By Treena Kwenta
Hi Readers! As we sat waiting for the others to join us in the restaurant, I brought up again the issue of entering through the kitchen and what other diners might have been thinking as they saw us access the dining area from there. I told Tayo that ladies of class like us shouldn’t have done such a thing. “Oh, bother you! You snob!” she flung at me when I told her that we lowered our prestige as decent customers by crawling into the place through the kitchen.
People might think we went to negotiate for lower prices or for free food! I was joking of course. I mean, unlike your Treena, Tayo is heavily loaded with the relevant currencies of the world! Through her acute business acumen, mind you!
“The place is infested with rats, Tayo dear, and some might be hidden in your skirt, even as we’re speaking,” I joked. “ Nonsense! Isn’t this skirt too tight and too short for a mouse to hide in?” “You can’t say. Rodents are getting quite smart these days as they try to keep up with increasing human wisdom and cunning. That kitchen is filthy.” “No, it isn’t! You didn’t look around properly.
You raced through as if you we were being pursued. Oh, I forget that you haven’t been here for many months now. The restaurant, along with several others in this area was shut down because of poor sanitation by the Department of Health. It was around the time they shut down END TIMES SUYA too.”
“Oh, I had forgotten all about that your outfit? This place was re-opened. Why wasn’t yours re-opened too? You asked Peter to see that staff there clean up the place and comply with the rules. Didn’t he do that?” “Peter did his best, but there were forces against us. Another person with an eye on that place offered behind my back, a much higher rent than we were paying. So, the temporary shut down was used as an excuse to send us packing.”
“Oh dear! I’m sorry. Did you have to forfeit part of your rent?” “No, Seb saw to it that I didn’t. Thank God. He wrote to them from his Law firm here, and they sent me a refund fast.” “Come again. Seb practices Law here? I didn’t know that.” “I can’t believe that you are that disinterested in Seb, Treena dear. Incredible!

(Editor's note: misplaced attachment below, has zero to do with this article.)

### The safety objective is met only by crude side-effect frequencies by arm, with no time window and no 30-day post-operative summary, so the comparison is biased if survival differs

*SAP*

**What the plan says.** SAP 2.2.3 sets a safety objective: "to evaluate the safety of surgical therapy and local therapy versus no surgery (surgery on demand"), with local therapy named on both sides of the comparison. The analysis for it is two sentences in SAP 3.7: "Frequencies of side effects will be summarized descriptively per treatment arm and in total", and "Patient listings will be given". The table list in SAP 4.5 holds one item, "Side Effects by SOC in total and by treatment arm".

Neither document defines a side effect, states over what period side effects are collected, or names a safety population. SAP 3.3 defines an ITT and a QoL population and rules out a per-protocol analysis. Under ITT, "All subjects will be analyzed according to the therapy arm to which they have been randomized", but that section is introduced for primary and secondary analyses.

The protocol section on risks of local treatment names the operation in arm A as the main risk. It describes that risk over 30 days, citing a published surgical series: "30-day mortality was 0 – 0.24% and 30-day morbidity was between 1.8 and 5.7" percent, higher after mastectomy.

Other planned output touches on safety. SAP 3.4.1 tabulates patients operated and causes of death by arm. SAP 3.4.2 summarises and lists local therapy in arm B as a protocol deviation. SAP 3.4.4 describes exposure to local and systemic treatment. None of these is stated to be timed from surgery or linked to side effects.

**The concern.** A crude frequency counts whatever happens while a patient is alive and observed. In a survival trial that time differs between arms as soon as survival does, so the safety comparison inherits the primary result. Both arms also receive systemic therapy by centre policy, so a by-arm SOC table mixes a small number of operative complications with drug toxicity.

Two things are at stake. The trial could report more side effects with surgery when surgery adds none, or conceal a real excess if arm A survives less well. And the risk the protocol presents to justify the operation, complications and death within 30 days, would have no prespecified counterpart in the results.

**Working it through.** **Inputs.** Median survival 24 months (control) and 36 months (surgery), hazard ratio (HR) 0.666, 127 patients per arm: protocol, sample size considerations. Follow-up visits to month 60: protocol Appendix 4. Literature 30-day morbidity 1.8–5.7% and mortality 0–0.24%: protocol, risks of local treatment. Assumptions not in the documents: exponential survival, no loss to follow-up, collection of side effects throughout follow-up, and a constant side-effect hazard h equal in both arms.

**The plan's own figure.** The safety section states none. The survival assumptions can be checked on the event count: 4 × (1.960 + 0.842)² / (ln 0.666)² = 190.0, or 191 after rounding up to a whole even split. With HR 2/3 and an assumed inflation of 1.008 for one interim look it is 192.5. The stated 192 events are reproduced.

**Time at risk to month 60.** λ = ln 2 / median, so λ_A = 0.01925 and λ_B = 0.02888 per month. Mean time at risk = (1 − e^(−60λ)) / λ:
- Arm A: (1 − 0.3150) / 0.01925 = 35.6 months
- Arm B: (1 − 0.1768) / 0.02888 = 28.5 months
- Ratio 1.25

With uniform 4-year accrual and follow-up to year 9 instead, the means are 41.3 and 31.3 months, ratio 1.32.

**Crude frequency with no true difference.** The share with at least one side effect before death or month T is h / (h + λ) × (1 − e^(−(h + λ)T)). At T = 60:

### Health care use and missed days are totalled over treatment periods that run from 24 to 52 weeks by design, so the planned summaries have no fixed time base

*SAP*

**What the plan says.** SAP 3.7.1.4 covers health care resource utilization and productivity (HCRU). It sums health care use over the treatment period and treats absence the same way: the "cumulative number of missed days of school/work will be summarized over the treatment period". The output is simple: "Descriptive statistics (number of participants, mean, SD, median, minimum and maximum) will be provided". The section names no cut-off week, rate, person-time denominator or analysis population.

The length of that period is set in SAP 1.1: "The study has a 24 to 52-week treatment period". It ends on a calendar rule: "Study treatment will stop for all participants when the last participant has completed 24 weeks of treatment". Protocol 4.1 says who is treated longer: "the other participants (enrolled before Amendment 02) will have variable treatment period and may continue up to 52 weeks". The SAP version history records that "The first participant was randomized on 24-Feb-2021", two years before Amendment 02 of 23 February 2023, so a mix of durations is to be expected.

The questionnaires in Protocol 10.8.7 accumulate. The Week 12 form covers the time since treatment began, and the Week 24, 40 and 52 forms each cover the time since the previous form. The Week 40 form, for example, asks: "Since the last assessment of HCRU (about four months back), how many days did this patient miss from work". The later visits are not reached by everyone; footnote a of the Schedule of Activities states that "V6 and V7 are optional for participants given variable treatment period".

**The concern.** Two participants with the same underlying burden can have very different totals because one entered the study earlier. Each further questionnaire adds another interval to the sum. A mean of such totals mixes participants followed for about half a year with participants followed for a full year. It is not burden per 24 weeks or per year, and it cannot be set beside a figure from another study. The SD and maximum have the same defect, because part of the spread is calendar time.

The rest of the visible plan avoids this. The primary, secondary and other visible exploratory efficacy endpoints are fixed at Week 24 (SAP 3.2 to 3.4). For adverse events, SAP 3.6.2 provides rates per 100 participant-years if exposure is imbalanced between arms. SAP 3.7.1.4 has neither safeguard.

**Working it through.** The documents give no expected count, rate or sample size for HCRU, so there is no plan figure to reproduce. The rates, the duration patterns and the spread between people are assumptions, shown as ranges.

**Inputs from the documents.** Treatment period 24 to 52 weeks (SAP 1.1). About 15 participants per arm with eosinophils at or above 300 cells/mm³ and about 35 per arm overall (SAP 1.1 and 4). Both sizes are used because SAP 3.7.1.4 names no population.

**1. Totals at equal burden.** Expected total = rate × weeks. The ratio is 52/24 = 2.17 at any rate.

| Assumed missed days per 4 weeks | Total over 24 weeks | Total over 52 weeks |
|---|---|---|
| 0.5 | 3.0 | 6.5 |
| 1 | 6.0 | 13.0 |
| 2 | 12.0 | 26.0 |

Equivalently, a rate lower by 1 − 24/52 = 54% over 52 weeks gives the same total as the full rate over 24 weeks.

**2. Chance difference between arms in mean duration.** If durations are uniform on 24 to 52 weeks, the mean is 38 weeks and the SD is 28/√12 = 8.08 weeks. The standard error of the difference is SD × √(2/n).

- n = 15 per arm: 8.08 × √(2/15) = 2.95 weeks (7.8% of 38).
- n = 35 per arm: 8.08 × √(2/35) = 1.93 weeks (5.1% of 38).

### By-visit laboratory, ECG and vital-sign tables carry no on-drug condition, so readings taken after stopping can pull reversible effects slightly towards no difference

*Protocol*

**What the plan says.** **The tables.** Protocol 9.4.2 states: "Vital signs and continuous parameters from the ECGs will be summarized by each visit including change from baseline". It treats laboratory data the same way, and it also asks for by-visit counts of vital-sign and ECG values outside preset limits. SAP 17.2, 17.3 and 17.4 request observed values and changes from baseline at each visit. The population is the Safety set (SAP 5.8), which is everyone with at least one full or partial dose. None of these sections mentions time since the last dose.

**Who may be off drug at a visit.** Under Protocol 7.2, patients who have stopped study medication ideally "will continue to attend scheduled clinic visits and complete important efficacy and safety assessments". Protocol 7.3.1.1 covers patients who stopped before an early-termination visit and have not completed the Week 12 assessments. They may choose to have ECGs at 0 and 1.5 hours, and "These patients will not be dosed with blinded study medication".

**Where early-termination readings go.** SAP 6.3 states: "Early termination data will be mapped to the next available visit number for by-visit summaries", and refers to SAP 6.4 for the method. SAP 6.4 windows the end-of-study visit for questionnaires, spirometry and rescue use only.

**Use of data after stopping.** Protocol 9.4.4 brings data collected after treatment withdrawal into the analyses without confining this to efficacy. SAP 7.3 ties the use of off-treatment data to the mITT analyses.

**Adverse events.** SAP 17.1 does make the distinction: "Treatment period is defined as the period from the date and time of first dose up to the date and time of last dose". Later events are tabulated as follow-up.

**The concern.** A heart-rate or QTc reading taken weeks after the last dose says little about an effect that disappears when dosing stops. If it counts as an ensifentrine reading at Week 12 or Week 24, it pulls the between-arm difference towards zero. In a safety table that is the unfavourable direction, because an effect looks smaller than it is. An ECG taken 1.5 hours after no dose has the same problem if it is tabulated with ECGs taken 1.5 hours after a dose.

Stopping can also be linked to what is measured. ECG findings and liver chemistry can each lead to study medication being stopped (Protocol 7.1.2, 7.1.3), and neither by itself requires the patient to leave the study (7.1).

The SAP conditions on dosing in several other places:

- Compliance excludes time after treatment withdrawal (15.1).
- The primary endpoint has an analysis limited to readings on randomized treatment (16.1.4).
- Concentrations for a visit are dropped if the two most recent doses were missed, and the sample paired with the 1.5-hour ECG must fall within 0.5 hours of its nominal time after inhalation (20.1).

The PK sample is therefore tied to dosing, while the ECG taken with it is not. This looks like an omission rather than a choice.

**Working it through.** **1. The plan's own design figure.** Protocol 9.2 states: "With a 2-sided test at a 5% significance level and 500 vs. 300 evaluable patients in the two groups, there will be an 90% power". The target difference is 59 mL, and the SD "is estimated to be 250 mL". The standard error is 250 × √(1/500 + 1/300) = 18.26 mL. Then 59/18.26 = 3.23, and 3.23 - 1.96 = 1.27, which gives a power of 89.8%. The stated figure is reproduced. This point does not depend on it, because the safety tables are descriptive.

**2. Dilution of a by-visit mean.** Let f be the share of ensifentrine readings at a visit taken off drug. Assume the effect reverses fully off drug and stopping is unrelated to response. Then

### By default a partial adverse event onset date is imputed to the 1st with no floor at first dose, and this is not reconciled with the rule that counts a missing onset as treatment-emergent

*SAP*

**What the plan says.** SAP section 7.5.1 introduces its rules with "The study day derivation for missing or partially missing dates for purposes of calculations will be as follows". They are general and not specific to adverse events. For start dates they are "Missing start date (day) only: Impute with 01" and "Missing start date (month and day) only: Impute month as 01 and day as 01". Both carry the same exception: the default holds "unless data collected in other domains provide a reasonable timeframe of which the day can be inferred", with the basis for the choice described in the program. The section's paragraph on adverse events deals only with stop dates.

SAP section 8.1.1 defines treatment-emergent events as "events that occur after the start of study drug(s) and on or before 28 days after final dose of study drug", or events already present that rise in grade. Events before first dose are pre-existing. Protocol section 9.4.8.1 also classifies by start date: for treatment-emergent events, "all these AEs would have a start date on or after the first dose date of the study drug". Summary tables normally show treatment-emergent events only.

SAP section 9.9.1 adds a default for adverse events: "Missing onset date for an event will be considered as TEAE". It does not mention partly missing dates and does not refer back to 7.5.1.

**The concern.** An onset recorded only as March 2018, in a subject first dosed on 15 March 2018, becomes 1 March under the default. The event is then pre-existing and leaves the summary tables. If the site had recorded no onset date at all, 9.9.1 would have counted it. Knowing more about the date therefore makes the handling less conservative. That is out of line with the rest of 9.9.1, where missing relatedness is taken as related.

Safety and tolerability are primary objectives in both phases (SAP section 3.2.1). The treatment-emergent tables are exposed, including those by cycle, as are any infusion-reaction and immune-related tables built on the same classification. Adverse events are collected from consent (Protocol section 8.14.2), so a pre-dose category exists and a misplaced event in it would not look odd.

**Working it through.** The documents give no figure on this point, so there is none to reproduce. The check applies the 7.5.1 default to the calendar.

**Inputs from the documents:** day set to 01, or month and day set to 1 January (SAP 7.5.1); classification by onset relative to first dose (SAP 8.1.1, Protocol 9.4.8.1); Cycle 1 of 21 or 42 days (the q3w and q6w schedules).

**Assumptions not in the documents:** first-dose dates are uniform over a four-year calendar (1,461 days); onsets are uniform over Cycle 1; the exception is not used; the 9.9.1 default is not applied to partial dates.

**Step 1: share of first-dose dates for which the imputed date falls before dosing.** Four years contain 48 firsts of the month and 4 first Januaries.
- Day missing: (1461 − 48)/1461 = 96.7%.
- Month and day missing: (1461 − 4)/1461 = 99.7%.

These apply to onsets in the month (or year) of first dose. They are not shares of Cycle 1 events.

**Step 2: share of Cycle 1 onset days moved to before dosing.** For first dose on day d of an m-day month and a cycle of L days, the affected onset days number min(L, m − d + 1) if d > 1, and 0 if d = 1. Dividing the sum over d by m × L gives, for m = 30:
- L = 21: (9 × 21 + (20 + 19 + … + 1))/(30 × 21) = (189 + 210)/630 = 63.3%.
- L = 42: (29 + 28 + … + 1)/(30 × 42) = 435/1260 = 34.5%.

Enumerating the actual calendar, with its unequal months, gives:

Anyway, he’s in partnership with three other people here, pays his dues and is qualified to do anything through that firm. I don’t know what the rules are, but he’s not doing anything illegal. He studied Law here, and practised here for a while, remember?”
“I’m not a dunce. Of course I know all that. It’s just that it didn’t occur to me that he can still be relevant in practice here.”
“You can ask him that when you see him. Come on, let’s go have another look at the kitchen you so much dislike so that you can appreciate the changes that have been made all over the place.”
Tayo was right. I hadn’t looked properly. The kitchen looked bigger and with more modern and cleaner equipment. The loo area had been sealed off and given another entrance. This time around there were more members of staff around than when we passed through. You should see how Tayo was mobbed by the workers, even though some of them couldn’t speak English. They clapped, pumped her hand and patted her on the back as they bade her welcome. To me, it seemed it was that attention that made her say we should come inspect the kitchen.
She was grinning happily as she chatted with them, using hand signs in some cases. And me? They merely smiled and nodded at me. That was okay for me. I was there to eat, not to share fellowship with them. You see, Tayo tips big whenever she eats there. She not only tips at the table, she goes to the kitchen to tip the cooks. She also tips those who bring the take-aways she’s ordered to her apartment, hotel, or wherever she’s staying. One can’t compete with that.
When we returned to the dining area, Seb and Belinda were already there. Gentleman to the core, Seb came to pull out chairs for us, and we brushed cheeks with him and then with Belinda, and took our seats. Trust Tayo, she and Seb spoke with their eyes and next thing was they both got up at the same time, and told Belinda and me that they had something to discuss. I looked at Belinda, curious to know how she was taking it. Actually, I’ve never wondered how she sees the very close relationship between her fiance and Tayo. I mean, if you don’t know how they relate, you could think they might be lovers.
Nothing could be further from the truth. They can both sleep in the same room and nothing out of place would happen. I don’t even think they fancy each other in a romantic way. As if she knew what was going through my mind, Belinda cleared her throat to get my attention and then sighed.
“Are you alright?” I asked anxiously.
“Er, I’m okay. I know I shouldn’t ask you this, but what is it that Seb and Tayo wanted to discuss out of our hearing? It’s not that I’m being suspicious about their relationship, but what could they possibly want to discuss that you, as Tayo’s best friend, and I, as Seb’s fiance, should not hear?”
“Belinda, the truth is that Seb and Tayo have been best friends for a long time, and have always been very supportive of each other. There are things that they know of each other that I don’t know, and I’m not curious to know. It’s one of those close platonic relationships that is rare to find. The relationship is good for them and the rest of us too. ”